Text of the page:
http://whyy.org/blogs/itsourcity/2009/06/15/in-philadelphia-its-drop-in-other-places-its-called-a-sham-retirement/
    http://www.philly.com/inquirer/local/pa/20100804_Mayor_Nutter_tells_Philadelphia_City_Council_to_drop_DROP.html
    http://www.philly.com/philly/news/breaking/20100803_DROP_program_has_cost_city_an_extra__258_million.html

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  3. drheights48127,
    Due to government rules not everyone working for the city is entitled to the drop program. From what I have read I know that police, fire and teachers are eligible.

    Tim,
    If you wanted the $6,000 pension, work for 25 years and retire at age 45 I guess that you should have went to school for police or fire and joined the department. Just remember they work for little pay especially for a college grad, work holidays and weekends, 25 years of stressful work, and life expectancy is 7 years beyond retirement. I have looked the contract over and have read articles on the drop and everything that I have read shows that it is a good program for everyone involved. I watched the council meeting on cable and John Riley was very misleading in his statement. I am not totally for the police and fire, but their pensions have not effected are taxes in at least 25 years. Police and fire contribute to the pension system and the drop is a good program for the pension and in today’s market it has been earning the pension system interest and the pension is now overfunded.

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  4. Private, you may want to check what other city employees have been forced to give up and have received nothing before you start defending the police officers. It was definitely not a “major reduction” in health care, as you say. When the treasurer of the city is against this contract, there is something really really wrong! As for what Anxious said about these officers not living in the city, do you not realize that it is your tax dollars that is paying their huge pension? I’d sure like to bring home $6,000+ a month for only working 25 years and be able to retire at the age of 45.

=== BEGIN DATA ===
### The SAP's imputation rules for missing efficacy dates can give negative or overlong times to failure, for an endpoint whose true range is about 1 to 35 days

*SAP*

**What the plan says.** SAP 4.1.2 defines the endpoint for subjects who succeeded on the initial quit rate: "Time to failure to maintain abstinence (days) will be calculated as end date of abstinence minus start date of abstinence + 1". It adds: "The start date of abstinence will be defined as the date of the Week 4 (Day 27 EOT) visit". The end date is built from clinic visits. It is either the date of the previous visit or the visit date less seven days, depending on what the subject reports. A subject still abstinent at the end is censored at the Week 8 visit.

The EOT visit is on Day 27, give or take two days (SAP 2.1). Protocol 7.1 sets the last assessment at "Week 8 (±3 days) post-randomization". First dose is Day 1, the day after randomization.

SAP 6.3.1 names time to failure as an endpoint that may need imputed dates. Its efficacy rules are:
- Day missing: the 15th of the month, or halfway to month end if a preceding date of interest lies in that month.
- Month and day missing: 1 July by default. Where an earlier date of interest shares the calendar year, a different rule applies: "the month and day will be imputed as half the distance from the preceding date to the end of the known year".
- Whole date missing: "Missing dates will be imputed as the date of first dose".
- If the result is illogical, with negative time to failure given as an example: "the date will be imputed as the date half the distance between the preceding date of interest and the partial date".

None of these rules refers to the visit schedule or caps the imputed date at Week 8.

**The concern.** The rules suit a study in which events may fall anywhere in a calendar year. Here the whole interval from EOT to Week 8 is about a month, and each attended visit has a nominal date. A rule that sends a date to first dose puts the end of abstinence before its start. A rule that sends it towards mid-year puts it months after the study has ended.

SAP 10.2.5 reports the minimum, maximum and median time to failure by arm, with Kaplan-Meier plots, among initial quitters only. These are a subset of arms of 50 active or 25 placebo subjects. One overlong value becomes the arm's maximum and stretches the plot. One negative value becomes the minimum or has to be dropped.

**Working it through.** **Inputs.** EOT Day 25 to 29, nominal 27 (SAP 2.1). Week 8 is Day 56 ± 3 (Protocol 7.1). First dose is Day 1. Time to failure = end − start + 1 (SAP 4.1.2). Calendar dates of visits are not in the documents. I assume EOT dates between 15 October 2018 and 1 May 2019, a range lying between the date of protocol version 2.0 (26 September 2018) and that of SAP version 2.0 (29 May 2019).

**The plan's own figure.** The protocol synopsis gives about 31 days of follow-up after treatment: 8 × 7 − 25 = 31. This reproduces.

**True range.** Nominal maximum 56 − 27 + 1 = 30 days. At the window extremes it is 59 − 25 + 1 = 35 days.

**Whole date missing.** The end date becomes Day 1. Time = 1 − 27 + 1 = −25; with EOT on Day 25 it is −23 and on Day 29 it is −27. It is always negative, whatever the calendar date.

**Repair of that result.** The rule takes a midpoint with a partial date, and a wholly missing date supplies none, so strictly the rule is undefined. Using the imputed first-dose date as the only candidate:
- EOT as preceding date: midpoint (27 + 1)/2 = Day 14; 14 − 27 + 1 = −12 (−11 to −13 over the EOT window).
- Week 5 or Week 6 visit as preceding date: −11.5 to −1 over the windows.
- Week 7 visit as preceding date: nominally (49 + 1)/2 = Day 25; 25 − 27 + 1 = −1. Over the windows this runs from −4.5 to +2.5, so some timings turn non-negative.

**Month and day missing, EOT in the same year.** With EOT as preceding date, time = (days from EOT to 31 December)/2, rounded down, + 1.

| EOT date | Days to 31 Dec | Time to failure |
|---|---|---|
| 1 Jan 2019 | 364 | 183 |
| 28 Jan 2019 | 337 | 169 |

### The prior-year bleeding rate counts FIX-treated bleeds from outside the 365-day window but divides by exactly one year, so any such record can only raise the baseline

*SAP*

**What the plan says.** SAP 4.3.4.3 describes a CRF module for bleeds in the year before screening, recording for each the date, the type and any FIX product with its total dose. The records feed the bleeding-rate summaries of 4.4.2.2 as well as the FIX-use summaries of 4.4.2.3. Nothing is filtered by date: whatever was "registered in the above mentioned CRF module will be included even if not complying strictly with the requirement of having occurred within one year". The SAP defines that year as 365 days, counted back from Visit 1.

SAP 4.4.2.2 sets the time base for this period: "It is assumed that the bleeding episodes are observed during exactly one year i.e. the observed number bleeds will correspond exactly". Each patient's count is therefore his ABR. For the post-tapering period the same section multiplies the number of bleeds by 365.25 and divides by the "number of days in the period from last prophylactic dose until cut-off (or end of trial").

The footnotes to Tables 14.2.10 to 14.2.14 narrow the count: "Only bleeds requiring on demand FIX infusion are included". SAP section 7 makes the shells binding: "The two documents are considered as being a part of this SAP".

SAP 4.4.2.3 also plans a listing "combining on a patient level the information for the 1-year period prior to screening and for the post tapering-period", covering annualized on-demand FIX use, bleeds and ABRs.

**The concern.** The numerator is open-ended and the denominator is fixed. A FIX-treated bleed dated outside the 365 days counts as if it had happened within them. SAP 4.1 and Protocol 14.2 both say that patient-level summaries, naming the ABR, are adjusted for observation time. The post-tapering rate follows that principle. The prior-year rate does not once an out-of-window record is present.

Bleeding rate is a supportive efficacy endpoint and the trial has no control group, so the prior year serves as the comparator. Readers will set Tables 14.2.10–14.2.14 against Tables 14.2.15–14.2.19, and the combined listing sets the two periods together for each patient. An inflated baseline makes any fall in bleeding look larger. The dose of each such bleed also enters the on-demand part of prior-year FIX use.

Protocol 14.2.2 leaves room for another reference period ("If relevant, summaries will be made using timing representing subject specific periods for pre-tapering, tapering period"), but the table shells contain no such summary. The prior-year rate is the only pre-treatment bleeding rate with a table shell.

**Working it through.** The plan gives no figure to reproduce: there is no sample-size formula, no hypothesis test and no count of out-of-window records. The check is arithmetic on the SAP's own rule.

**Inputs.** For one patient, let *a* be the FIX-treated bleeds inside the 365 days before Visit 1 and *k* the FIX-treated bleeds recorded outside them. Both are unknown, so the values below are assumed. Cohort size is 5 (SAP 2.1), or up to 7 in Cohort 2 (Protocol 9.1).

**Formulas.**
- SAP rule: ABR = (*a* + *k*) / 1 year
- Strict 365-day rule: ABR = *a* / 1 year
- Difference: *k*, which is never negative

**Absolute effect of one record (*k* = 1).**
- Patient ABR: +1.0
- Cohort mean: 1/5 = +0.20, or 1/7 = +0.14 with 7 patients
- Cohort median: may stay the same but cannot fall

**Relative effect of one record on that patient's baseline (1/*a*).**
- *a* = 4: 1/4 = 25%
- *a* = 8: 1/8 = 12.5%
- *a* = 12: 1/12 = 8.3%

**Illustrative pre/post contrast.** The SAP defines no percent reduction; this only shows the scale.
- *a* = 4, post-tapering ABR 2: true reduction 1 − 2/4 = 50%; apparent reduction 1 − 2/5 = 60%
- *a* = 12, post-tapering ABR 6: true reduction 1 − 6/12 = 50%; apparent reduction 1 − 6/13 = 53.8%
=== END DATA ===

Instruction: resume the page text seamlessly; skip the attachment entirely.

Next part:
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  5. Private
    Thank you for coming to the blog, I have not finished reading the contract, but you are right. They have gone with out a raise for several years. They did take a hit in the health care portion. I did not hear that the fire department received raises thank you for letting all of us know that. Yes the police officers pay into the pension system. The contract that they have now is good until 2013. Question for everyone if the DROP is so good for the city why not offer it to everyone who works for the city? What would be the draw backs to that, and what would be the good in it. Let me know what you think I will try to finish today reading and putting up more information about the contract. If I understand right the fire dept will be doing their contract negotiations soon.

    Just to let you know one more thing the Police are not the only ones taking the (health care hit) every employee of the city is taking the hit. Including the other union workers who from all indications will be signing off on it also. The savings for the city was not just with the police contract. That contract was key and the agreement by the police to take the hit was crucial. The city needed them to get on board with the health care hit to make sure all the rest would follow.

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  6. You only post what the police officers received, but not what they had to give up…I understand that they have gone without any type of raise for several years and are taking a major reduction in health care benefits even after the fire department received raises. From what I have read the police officers pay into the pension system and the drop is actually good for the city and the pension system.

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  7. No wonder people are moving out of Dearborn Heights. They think our social secruity is going to pay for this when the government hasen’t given us a raise in 2 years. I hope all that money makes them a little more friendly.